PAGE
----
"Users report that the major downside with non-Dell vendors is that their servers require considerable updating and patching before they can be used," said Olds.
According to respondents, HP does the best job in delivering hardware that is tested and conforms to the published system configuration. Oracle and Dell, second and fourth respectively, both increased their scoring considerably in this category.
Oracle notched a win in initial quality over IBM and HP, while IBM is the clear champion when it comes to adherence to standards. IBM and HP tied on the question of which vendor best helps customers streamline IT operations. Oracle won by a mile in helping customers reduce costs the most, a sign that its fully integrated approach is gaining popularity with users - as well as its more aggressive sales approach.
"Since buying Sun, Oracle has been aggressively pitching low-cost hardware deals in a bid to hold and possibly expand the former Sun x86 installed base," said Olds.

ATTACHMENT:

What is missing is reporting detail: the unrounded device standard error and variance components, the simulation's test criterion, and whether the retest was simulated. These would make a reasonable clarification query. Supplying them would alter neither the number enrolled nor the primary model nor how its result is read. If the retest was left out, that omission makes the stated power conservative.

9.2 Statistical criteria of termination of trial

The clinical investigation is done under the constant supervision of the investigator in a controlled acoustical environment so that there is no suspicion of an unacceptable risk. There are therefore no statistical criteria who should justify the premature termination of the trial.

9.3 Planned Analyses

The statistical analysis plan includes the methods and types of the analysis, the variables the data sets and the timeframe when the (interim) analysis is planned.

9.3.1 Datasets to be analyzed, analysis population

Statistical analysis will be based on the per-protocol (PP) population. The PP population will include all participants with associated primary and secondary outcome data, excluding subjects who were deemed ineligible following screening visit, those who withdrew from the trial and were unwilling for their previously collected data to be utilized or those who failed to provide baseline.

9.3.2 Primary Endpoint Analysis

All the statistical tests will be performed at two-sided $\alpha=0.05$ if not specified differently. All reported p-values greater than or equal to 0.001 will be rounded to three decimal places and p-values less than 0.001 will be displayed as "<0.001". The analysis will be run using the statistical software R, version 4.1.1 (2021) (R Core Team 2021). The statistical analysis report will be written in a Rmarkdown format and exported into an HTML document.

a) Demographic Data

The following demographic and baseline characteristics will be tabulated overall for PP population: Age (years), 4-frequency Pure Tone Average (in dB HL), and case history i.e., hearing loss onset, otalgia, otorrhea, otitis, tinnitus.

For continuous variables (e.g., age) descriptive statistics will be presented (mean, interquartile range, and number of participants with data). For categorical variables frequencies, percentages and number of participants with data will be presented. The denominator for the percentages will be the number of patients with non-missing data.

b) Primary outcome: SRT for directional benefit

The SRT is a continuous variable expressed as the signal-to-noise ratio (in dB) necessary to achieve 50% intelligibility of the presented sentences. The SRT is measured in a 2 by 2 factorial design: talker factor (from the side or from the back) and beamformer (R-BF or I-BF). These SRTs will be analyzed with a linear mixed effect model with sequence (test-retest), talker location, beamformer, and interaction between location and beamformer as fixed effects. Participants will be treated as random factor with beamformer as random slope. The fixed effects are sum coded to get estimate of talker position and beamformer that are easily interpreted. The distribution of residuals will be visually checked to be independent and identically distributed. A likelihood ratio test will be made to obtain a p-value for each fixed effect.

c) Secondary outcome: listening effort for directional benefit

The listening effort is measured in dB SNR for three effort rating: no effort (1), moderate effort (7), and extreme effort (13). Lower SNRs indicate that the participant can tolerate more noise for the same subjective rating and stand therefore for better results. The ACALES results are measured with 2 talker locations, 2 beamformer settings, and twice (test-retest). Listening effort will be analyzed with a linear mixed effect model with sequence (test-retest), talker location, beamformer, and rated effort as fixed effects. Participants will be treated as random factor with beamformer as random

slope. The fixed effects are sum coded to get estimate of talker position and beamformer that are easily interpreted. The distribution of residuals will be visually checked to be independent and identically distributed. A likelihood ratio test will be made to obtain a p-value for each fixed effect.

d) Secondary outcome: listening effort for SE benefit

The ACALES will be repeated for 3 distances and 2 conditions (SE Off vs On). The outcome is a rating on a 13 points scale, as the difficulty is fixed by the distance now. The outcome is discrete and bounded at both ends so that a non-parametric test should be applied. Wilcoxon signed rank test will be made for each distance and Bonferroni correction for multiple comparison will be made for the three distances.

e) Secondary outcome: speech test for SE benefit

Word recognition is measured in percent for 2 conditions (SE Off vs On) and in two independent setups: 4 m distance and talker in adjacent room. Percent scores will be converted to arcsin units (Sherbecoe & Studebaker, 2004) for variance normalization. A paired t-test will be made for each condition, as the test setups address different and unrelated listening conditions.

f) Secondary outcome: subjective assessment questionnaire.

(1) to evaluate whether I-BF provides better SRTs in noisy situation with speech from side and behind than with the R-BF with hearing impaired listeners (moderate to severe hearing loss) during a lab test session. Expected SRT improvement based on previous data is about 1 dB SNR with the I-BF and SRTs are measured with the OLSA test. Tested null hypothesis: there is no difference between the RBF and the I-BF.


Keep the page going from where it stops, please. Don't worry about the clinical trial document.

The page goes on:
As a result, Oracle also won in "Best Overall Value for the Money," stealing the crown from HP - one more sign that Oracle is on the right track. Its unified software/hardware solution strategy handsomely won it the prize for being the best at selling solutions rather than just pushing boxes.
This doesn't yet translate into trust for Oracle. Respondents still see HP as the vendor that best delivers on its sales promises. Sun won that category in the two years previous to Oracle, but its scores have dropped considerably. Oracle will have to work hard to convince IT users that it is a dependable server vendor.
As could be expected, IBM continued to dominate in professional services, while HP's addition of EDS hasn't yet done anything to improve its scoring in this area.
The Best Server OS
How about OS suitability? Dell received the most votes as being the vendor best suited for a Windows solution. A certain history between Oracle and Microsoft shows up in the user responses.